Coogan, a junior, also repped with the first team at left guard during Saturday’s practice. 

Now, is it possible Notre Dame wants to create competition at positions without an incumbent starter? 


At the same time, Schrauth is just a sophomore. He may be a physical specimen capable of dominating at the point of attack, be he still needs to prove he can be relied upon consistently. 

Even if he inevitably wins the job, it’s probably best he prepares as if nothing’s given.

Tosh Baker? Aamil Wagner?

Rudolph wants as much competition as possible at left and right guard, so he’s also opened the fight to the second-team tackles. 

“I’ve worked Aamil Wagner and Tosh [Baker] in there a little bit to see if one of those two guys would take to that,” Rudolph said.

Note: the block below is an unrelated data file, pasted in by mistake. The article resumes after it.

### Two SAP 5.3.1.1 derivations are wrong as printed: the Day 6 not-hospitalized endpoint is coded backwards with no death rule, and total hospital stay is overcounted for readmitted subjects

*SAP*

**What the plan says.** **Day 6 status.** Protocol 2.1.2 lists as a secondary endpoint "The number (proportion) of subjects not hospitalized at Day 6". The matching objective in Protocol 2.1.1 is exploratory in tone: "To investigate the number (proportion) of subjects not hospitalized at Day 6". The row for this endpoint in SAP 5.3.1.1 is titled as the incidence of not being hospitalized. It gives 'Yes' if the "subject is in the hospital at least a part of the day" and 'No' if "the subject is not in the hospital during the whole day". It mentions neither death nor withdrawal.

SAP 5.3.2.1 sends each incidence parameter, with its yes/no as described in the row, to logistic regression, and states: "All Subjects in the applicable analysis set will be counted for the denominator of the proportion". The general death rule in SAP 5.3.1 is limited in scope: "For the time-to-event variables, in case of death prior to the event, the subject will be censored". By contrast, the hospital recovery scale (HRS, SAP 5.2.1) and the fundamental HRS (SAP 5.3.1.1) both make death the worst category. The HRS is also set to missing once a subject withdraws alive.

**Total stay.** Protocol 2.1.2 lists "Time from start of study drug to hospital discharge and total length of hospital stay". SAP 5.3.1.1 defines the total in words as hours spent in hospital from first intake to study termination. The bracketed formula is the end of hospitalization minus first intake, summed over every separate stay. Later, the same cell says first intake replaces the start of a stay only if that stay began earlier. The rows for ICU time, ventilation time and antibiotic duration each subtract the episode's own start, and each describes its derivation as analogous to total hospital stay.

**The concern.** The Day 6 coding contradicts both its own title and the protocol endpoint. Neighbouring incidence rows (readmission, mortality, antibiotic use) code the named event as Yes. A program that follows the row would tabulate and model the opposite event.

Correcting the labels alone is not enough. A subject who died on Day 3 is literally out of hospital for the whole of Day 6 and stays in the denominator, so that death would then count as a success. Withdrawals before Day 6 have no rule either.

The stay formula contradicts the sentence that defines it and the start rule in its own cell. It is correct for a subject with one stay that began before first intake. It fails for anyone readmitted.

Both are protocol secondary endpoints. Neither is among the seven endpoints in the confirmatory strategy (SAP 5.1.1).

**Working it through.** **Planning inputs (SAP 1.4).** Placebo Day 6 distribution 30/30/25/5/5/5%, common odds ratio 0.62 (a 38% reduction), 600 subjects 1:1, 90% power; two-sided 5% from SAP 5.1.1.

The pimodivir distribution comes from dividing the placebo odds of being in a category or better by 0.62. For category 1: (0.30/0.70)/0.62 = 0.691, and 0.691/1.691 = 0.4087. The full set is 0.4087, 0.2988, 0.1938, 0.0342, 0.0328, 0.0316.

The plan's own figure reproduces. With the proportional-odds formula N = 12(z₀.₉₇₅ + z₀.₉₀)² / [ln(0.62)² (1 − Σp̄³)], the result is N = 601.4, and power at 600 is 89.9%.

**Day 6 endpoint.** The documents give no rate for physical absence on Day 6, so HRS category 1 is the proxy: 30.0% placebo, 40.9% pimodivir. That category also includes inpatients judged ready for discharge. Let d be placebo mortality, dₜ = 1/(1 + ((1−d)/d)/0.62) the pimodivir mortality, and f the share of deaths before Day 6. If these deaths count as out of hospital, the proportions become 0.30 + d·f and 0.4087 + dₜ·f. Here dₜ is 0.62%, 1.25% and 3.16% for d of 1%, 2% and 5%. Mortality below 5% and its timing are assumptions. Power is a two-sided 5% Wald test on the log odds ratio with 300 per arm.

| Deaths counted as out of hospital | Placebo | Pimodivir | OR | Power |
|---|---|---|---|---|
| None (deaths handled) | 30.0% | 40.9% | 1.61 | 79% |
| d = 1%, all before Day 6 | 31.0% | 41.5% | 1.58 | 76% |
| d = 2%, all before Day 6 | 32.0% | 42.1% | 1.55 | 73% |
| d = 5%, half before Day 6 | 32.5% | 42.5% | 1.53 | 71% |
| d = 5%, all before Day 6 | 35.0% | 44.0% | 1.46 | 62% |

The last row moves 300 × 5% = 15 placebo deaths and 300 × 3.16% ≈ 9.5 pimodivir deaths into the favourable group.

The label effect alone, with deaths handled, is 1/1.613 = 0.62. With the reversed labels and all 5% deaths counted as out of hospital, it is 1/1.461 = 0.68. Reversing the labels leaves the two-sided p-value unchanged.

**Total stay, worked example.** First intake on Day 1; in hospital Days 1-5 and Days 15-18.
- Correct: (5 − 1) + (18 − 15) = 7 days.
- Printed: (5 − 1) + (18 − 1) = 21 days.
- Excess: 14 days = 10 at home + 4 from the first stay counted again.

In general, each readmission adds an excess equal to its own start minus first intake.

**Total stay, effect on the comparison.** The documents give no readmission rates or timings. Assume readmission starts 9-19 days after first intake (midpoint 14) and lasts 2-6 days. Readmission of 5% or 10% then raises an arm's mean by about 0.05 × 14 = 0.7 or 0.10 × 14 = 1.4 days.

Baker received reps at left guard in the spring, while Wagner worked next to Alt during individual drills on Monday.

In the long term, both may be better suited for tackle. At 6-foot-8, Baker is much taller than the typical guard, who must often contend with short, stout defensive tackles and nose guards.  Wagner is a bit undersized at 288 pounds and possesses the length and agility to thrive on an island down the road. 

At the same time, why limit them if they’re ready to start in 2023? In real time, Rudolph is exploring this question and several others.